He approaches this parable by first examining three questions, “1. Is the master assumed to be an honorable man, or a partner in crime? 2. Is the steward shorting the master or himself? Are the cuts he offers from the master’s take, or his? 3. Is the steward the manager of land rentals or an agent for a money-lender?” His claim is that the entire parable’s purpose hinges on answering these questions.

      On that first question (which you allude), the author chooses the previous based on these evidences: 1. the surrounding stories and parables have contrasting characters, 2. no criticism is leveled at the master, 3. a shyster master would have reacted differently regarding his losses. The steward is dismissed, but not scolded, punished, or jailed.

      This of course is not an attempt to defend his stance, as I’m aware of the many different takes on the master of this story, just a little more information so as to give him credibility as a studied teacher of the Word.

      • ccragamuffin says:

        Thanks for the info, and taking the time to expound. It is indeed a fascinating parable from the greatest storyteller. Worth the time of discovering what other listeners have heard in it. And interesting also that when we come to “and the moral of the story is…”, that there are a wide range of conclusions.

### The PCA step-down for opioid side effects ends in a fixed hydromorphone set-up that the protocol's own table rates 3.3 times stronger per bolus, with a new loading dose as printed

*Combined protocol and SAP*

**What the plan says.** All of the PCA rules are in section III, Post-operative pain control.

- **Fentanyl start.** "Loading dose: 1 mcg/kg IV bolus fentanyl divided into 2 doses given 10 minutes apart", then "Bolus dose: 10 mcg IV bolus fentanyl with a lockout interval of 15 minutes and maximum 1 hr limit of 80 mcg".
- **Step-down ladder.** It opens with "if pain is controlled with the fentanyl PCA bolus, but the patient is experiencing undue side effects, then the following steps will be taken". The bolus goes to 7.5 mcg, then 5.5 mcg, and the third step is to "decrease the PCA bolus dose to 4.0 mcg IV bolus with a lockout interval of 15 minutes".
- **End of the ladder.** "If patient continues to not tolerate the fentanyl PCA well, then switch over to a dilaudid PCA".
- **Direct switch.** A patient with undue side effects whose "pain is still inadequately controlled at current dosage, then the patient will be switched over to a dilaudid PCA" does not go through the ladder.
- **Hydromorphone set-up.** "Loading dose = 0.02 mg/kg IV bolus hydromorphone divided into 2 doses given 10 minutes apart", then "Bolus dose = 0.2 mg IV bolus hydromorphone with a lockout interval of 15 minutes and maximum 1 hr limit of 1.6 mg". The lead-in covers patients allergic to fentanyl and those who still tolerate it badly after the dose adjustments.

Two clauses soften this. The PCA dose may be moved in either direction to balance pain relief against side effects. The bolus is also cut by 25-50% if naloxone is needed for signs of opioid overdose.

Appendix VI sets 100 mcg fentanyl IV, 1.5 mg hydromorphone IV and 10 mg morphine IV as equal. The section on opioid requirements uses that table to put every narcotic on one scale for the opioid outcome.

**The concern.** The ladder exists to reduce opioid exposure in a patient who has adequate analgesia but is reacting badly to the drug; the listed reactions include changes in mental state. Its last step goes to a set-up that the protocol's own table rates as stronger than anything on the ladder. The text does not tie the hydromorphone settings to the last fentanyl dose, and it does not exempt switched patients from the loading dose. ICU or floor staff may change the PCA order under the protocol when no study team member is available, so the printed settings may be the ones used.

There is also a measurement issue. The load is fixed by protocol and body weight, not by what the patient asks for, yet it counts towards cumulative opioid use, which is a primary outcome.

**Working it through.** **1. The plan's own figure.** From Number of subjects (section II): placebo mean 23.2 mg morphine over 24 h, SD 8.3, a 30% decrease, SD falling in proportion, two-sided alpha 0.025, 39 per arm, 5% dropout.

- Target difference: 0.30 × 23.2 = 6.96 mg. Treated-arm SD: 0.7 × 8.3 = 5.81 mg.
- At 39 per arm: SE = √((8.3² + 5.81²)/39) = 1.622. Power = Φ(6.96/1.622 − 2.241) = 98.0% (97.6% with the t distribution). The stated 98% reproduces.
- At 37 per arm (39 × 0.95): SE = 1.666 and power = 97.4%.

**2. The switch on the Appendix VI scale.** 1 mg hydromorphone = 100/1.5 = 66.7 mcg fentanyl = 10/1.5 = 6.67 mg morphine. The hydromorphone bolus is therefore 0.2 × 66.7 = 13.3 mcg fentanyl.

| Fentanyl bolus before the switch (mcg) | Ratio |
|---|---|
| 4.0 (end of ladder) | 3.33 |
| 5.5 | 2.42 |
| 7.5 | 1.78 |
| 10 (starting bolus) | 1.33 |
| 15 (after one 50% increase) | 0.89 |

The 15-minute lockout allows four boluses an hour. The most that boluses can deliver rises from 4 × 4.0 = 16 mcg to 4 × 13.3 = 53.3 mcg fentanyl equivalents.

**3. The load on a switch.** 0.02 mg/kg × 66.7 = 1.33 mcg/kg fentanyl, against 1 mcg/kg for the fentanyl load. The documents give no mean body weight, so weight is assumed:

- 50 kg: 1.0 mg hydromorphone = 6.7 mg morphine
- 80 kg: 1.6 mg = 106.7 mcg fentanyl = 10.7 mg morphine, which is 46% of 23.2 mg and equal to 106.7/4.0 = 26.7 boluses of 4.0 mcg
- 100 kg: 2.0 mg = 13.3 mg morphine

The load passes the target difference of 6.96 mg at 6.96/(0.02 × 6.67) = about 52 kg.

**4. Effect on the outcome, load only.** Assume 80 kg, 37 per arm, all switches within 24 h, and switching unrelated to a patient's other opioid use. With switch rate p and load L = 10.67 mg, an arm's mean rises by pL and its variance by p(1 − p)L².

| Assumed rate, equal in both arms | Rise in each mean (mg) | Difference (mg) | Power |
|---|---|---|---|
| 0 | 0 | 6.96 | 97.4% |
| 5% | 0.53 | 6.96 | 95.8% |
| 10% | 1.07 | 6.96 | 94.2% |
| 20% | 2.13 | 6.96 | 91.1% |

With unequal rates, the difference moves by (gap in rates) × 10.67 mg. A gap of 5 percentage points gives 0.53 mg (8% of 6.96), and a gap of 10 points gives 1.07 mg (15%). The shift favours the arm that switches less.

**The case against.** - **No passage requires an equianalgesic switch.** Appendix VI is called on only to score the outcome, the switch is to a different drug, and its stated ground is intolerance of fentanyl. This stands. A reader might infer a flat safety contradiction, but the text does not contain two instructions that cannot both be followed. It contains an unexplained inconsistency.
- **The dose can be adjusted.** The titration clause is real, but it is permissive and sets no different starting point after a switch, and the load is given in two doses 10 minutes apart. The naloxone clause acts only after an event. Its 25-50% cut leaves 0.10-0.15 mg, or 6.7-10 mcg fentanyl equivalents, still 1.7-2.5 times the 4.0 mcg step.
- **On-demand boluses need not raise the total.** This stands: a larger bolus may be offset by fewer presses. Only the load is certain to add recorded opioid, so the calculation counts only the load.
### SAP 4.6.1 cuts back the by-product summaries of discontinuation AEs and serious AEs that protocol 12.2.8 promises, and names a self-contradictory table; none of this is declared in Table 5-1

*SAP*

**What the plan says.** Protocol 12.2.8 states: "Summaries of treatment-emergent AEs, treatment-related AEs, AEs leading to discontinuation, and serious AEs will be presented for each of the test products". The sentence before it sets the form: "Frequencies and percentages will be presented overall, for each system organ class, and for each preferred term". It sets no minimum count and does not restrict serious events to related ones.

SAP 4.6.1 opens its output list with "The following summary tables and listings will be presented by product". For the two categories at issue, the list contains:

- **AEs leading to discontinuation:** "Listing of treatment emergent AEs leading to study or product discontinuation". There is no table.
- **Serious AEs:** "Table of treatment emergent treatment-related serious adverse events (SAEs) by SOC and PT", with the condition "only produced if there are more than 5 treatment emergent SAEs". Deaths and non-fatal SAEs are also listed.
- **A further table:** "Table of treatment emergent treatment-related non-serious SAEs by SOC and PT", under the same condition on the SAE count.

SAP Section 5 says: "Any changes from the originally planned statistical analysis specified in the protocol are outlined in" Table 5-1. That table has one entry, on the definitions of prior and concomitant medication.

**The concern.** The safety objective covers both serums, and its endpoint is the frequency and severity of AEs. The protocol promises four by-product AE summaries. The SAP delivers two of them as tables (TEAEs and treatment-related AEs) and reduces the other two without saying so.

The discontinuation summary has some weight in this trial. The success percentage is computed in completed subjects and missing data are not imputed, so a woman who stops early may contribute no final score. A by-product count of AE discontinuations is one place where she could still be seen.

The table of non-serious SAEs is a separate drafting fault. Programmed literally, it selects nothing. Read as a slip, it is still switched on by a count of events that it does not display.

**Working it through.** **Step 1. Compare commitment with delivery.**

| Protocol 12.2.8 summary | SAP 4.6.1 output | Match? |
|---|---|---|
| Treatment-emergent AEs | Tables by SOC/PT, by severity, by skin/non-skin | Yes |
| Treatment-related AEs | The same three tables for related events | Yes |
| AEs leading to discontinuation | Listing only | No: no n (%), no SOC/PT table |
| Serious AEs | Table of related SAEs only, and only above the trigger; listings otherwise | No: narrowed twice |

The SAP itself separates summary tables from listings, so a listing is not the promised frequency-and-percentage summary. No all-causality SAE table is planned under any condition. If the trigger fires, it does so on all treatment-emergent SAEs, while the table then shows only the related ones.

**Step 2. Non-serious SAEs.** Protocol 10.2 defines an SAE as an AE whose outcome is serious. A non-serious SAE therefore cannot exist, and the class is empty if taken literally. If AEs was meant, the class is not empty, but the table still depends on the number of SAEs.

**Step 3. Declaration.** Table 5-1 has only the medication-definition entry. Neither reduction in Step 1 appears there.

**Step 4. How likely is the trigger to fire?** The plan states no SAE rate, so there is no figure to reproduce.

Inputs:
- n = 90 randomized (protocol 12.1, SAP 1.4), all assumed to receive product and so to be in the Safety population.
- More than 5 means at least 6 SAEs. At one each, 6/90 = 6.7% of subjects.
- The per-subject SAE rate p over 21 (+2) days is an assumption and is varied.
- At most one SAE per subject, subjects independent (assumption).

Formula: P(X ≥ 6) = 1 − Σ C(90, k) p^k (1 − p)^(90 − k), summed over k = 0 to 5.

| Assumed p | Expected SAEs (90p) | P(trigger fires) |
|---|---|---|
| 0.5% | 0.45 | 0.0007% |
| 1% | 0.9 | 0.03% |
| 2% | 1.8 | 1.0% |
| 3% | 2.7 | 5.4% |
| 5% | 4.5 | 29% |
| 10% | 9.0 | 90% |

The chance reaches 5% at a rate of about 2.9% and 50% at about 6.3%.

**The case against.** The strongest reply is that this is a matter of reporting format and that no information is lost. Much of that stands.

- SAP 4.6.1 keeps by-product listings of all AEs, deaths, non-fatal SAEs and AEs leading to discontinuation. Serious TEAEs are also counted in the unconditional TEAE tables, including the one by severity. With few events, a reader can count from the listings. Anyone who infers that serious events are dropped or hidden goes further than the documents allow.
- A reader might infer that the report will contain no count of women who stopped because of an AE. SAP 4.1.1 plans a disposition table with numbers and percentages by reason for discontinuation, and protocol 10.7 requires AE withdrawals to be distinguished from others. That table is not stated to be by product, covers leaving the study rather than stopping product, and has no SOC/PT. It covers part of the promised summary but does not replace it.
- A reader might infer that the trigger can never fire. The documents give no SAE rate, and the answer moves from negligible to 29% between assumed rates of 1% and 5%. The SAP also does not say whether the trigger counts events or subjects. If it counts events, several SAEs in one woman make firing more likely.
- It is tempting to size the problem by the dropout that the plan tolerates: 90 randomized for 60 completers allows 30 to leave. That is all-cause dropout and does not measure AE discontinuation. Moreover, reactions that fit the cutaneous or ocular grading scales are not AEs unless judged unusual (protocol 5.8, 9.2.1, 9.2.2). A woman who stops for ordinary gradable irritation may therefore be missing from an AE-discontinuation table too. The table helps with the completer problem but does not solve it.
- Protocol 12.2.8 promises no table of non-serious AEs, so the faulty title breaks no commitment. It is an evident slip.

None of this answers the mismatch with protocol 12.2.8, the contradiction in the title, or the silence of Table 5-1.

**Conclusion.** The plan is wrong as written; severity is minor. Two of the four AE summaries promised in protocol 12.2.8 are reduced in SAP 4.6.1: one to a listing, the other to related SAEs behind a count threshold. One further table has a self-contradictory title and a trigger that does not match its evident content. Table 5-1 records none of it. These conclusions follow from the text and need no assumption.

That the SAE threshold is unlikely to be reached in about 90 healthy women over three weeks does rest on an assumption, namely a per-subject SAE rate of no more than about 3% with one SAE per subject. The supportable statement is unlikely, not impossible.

• mtsweat says:

          Yes, wholeheartedly agree. Interestingly, the author at onfaith (following post) has these words to say regarding our wide range of conclusions:

          “We are the first generation to grow up in the age of information technology, and we have at our fingertips hundreds of commentaries, sermons, ideas, and books. We can engage with Biblical scholars on Facebook and Twitter, and it’s impossible not to see the way that their doctrines – rooted in the same Bible – differ and clash.

          We’re acutely aware of the Bible’s intricacies. We know the Bible is clear about some things– but also that much is not clear. We know the words are weighted to a culture that we don’t completely understand and that the scholars will never all agree.

          We want to hear our pastors approach these words with humility and reverence. Saying, “This is where study and prayer have led me, but I could be wrong,” does infinitely more to secure our trust than The Bible clearly says…”